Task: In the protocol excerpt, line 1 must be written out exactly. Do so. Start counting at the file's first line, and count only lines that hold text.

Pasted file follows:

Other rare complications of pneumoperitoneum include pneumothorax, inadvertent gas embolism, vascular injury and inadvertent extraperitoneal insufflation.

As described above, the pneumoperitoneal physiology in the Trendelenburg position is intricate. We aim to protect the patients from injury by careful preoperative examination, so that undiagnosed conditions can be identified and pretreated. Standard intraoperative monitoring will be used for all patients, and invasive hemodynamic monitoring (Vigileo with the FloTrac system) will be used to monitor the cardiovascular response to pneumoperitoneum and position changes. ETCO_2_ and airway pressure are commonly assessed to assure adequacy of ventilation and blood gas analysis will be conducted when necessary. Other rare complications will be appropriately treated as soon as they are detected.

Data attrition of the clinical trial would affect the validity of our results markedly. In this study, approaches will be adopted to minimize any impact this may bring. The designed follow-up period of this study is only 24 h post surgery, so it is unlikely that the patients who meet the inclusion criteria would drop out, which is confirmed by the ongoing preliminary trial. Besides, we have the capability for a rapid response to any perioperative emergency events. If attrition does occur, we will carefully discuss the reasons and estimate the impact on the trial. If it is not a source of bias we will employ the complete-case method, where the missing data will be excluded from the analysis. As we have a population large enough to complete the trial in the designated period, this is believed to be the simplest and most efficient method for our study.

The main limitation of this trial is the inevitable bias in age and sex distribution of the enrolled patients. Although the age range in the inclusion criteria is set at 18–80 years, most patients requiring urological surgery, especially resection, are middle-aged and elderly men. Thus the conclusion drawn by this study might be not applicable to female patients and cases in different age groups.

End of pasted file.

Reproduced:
Other rare complications of pneumoperitoneum include pneumothorax, inadvertent gas embolism, vascular injury and inadvertent extraperitoneal insufflation.